It wasn’t a surprise to hear that smaller no-name mortgage companies were retreating from the marketplace due to the extreme volatility.
The mortgage business has become dependent upon the Fed’s support to backstop the agency market (Fannie/Freddie), which leaves the non-conforming (jumbo) lenders wondering what they will do with their funded loans in the coming weeks – can they sell them to somebody?
It’s another story when one of the big banks who have been the foundation of the jumbo market, Wells Fargo, Bank of America, and Chase, are starting to quiver as well. Seen on the internet this morning:
Several correspondent investors are exiting the business or are no longer accepting new applications due to volatile market conditions. Additionally, many wholesale investors have now fully suspended operations or temporarily revised guidelines, and correspondent jumbo investors are beginning to tighten credit requirements. Investor availability and guidelines are expected to change often as market volatility continues.
Notable non-conforming investor restrictions effective today, 3/27:
Wells Fargo Non-Conforming (Jumbo)
The following transactions will be ineligible on all new locks, relocks and renegotiations:
- Cash-out refinances
- Investment properties
- LTV/CLTVs > 80%
You can’t blame Wells for being more conservative, but let’s hope they and other banks keep the jumbo loans coming. The jumbo rates – which were about the same as agency rates a couple of weeks ago – have stayed since after the Fed bought enough agency MBS to bring down the conforming rates back into the mid-3s. The jumbo rate is almost 1% higher:
Hat tip to Mark for sending in this additional article on the topic:
(Bloomberg) — One of the largest U.S. mortgage firms catering to riskier borrowers slashed 70% of its workforce, signaling a deep slowdown in that business.
Angel Oak Mortgage Solutions, which specializes in so-called non-qualified mortgages that can’t be sold to Fannie Mae or Freddie Mac, cut almost 200 of its 275 employees amid the coronavirus pandemic, said Sreeni Prabhu, co-chief executive
officer of the firm’s parent, Angel Oak Cos.
“The world has dramatically changed,” Prabhu said. “We have to slow down and re-underwrite in the new world that we’re in. That’s going to take some time.”
Angel Oak’s main mortgage unit said earlier this week that it would pause all originations of loans for two weeks “due to the constant shifts and the inability to appropriately evaluate credit risk.” But the scope of the job cuts, which affected a broad swath of the firm’s sales staff, means the firm faces an uphill battle when it returns to the market.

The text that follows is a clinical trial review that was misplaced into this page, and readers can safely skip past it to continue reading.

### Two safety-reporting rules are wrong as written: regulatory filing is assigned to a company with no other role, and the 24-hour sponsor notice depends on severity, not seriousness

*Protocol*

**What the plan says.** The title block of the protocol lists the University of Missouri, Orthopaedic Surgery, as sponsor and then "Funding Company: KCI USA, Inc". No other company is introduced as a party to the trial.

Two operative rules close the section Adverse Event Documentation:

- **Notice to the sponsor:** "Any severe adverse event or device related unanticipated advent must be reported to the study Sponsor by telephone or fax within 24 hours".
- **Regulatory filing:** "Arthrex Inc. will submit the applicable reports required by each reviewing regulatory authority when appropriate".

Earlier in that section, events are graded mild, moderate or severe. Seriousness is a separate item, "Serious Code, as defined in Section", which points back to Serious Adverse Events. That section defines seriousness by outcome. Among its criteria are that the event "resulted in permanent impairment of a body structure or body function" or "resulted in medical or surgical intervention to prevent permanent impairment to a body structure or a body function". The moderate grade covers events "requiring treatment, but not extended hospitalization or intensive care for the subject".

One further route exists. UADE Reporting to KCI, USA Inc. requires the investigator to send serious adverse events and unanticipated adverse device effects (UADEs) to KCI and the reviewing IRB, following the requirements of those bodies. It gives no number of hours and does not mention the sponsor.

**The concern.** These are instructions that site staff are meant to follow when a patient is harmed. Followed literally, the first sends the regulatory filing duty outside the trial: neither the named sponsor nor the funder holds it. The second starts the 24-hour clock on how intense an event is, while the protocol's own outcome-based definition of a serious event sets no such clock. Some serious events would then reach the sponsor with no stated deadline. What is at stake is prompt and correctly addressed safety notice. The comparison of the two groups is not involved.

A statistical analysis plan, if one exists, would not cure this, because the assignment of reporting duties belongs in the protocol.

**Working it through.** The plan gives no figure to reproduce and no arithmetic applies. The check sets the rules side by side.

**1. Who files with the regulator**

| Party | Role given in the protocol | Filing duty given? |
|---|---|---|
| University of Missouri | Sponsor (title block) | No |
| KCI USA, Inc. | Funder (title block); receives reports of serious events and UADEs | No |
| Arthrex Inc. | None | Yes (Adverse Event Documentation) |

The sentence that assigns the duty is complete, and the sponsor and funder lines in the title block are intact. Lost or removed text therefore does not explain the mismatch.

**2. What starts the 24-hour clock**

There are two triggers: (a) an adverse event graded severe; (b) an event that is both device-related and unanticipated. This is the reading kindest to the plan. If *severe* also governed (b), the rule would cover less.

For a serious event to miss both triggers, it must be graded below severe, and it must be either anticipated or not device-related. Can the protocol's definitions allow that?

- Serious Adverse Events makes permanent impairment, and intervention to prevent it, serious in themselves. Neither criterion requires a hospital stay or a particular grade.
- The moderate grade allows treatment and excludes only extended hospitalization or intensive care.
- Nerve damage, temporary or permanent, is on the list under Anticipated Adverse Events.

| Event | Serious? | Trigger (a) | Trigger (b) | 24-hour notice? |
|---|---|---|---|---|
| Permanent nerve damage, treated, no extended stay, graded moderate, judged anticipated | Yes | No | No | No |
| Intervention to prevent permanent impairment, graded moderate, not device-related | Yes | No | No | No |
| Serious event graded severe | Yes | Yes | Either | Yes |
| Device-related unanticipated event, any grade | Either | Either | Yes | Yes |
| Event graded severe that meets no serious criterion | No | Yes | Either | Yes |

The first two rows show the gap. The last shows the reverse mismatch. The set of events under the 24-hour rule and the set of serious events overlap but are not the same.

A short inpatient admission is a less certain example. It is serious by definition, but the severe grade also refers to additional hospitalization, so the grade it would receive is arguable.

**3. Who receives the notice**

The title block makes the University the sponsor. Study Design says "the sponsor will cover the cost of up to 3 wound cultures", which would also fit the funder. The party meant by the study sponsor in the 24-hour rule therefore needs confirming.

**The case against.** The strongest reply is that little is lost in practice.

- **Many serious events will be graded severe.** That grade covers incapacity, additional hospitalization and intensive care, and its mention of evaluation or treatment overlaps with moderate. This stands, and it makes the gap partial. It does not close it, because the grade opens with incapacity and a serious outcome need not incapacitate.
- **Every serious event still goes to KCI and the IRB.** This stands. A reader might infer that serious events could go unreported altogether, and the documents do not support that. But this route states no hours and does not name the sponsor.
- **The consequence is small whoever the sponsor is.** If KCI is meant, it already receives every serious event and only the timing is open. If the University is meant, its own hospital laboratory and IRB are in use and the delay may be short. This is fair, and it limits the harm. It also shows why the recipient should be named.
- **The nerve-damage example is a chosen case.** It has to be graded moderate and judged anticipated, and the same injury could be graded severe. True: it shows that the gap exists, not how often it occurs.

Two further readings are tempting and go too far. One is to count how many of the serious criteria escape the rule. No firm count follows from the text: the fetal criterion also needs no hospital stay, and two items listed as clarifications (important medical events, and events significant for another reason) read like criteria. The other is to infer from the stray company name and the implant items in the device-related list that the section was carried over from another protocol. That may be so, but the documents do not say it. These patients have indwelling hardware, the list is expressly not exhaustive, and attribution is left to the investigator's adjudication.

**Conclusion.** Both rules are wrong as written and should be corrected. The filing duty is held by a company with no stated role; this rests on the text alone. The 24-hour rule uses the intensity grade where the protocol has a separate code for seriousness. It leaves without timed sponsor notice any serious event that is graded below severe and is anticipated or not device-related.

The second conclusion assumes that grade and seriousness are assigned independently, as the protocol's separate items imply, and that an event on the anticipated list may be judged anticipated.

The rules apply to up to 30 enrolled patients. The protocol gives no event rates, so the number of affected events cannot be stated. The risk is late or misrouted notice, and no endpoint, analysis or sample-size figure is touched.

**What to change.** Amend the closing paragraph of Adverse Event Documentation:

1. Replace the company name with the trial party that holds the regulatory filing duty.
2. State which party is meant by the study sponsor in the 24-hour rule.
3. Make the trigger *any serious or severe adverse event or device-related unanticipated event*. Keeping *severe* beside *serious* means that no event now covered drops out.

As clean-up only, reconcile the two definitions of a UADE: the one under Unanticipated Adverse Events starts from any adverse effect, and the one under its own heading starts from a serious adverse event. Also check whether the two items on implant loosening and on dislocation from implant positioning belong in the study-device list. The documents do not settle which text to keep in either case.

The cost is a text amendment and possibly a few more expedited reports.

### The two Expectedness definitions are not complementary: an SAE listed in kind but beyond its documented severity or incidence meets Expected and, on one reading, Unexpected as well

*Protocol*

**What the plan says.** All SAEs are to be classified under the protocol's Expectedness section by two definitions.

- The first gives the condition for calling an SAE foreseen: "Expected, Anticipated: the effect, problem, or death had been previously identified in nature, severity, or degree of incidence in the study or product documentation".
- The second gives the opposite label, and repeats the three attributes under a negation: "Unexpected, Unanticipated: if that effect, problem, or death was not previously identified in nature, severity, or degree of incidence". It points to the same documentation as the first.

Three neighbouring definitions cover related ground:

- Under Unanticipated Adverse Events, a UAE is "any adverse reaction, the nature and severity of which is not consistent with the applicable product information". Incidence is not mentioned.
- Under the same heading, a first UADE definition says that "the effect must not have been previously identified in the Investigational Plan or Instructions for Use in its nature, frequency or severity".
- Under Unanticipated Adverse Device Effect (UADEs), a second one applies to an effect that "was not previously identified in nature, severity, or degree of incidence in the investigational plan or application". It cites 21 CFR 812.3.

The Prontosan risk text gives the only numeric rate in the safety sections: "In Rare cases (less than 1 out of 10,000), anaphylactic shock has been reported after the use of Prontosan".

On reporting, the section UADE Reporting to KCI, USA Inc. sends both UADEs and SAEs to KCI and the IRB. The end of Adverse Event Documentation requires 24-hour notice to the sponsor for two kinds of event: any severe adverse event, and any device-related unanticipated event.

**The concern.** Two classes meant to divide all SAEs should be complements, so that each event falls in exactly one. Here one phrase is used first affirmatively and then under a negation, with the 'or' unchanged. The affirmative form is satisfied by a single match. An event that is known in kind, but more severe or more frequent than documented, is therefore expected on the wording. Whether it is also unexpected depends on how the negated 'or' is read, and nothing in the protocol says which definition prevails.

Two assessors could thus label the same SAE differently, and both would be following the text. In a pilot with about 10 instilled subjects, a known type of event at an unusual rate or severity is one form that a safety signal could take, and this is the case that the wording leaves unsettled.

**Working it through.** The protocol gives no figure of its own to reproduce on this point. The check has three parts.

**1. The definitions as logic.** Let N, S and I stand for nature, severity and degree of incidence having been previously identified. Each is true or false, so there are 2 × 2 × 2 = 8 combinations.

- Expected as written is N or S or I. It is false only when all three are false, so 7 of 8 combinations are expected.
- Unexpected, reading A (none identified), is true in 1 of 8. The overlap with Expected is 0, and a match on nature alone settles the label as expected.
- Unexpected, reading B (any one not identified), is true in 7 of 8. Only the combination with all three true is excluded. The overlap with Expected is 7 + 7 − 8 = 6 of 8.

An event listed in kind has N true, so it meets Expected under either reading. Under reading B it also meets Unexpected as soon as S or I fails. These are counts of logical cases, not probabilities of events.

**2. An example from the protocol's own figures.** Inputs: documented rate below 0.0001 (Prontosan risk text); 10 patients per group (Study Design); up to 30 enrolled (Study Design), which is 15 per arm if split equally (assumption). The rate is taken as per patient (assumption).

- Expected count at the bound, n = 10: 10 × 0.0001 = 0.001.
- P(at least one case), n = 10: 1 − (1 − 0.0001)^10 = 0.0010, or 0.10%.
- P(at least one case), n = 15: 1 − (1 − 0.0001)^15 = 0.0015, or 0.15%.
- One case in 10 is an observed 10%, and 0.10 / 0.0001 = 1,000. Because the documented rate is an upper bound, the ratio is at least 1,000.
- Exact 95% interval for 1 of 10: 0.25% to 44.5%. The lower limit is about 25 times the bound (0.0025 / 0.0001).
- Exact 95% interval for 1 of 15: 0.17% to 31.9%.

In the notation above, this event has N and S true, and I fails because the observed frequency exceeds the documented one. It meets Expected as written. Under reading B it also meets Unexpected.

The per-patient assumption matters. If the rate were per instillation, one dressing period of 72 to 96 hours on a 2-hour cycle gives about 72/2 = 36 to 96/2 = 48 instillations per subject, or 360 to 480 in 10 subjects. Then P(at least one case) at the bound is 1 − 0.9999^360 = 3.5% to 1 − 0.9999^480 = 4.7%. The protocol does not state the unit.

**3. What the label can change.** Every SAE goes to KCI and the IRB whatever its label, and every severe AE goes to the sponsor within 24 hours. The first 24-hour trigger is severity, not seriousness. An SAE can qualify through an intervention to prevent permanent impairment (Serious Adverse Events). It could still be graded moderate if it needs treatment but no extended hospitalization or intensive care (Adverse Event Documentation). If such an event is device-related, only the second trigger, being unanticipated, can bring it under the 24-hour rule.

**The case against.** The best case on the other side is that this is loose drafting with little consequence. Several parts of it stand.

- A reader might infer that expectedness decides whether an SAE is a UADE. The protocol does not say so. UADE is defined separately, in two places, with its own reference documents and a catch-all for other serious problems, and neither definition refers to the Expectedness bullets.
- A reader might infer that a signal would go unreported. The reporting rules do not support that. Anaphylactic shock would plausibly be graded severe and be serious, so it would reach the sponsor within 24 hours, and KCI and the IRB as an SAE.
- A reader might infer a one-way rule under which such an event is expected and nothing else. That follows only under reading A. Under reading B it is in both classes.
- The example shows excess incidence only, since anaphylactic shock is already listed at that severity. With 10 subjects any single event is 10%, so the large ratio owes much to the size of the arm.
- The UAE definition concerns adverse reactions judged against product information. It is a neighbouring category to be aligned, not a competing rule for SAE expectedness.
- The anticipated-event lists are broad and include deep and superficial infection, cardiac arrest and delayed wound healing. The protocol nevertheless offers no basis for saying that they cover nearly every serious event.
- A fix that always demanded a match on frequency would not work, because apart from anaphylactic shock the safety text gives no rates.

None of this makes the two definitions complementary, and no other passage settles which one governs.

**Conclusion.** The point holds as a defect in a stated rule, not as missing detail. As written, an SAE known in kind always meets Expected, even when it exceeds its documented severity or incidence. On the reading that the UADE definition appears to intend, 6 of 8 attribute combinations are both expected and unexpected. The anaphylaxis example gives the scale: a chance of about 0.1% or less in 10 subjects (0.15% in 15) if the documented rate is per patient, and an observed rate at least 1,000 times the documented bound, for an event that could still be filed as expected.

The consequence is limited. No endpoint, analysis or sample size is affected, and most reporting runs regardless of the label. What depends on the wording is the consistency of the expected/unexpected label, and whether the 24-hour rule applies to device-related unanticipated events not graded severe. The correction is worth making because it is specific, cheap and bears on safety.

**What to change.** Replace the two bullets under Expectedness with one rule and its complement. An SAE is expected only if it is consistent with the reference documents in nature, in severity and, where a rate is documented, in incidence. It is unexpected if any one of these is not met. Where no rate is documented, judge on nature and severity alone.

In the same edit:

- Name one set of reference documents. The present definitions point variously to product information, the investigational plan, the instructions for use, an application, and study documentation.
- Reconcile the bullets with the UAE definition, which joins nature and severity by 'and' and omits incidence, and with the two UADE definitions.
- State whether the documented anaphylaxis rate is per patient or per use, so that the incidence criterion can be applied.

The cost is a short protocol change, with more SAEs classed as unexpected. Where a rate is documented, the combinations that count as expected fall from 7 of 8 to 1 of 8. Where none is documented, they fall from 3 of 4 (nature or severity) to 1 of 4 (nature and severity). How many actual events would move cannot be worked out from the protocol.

A near shutdown of economic activity across the country has caused severe pain across the $16 trillion U.S. mortgage industry. The home-loan market that played a central role in the last financial crisis has been roiled anew as lenders brace for a growing slate of soured obligations and struggle to obtain financing to issue new loans.
The Atlanta-based company still has access to financing from its existing lenders and plenty of capital, Prabhu said, putting it in a good position to expand its mortgage business once the market for non-government-backed loans returns. The widespread job cuts don’t suggest a broad retreat from the market, he said. Some lenders to mortgage providers, including Flagstar Bancorp Inc., have scaled back or stopped funding non-traditional loans as the crisis escalates.
Angel Oak is primarily known for its riskier lending arm, which is one of the leaders in funding non-qualified mortgages. Such loans include those made to borrowers who verify their incomes with bank statements instead of tax returns and others who may have recently filed for bankruptcy or had a previous foreclosure that hurt their credit scores.
Angel Oak Mortgage Solutions funded some $3.3 billion of non-QM loans in 2019, making it one of the biggest lenders in the space. In January, Angel Oak’s mortgage units said they planned to fund more than $8 billion of home loans in 2020, but the total is now likely to be perhaps a quarter of that, Prabhu said.
The coronavirus pandemic has brought non-QM lending to a virtual standstill industrywide. Many non-QM borrowers are self-employed, making them among the hardest hit by a broad slowdown in business activity.
Citadel Servicing Corp., another top non-QM lender, said it was halting originations for 30 days, and Mega Capital Funding Inc. told brokers last week that it was suspending its programs for those mortgages “for the foreseeable future,” according to a notice seen by Bloomberg.
it’s just a matter of time before I get my sweet lower rates.
I am patient. Besides, what is the worst that will happen? payoff my loan sooner?
suck it banks!! give me my cheap money.
@just some guy I, for one, am rooting for you. Please report back when you finally lock and what rate.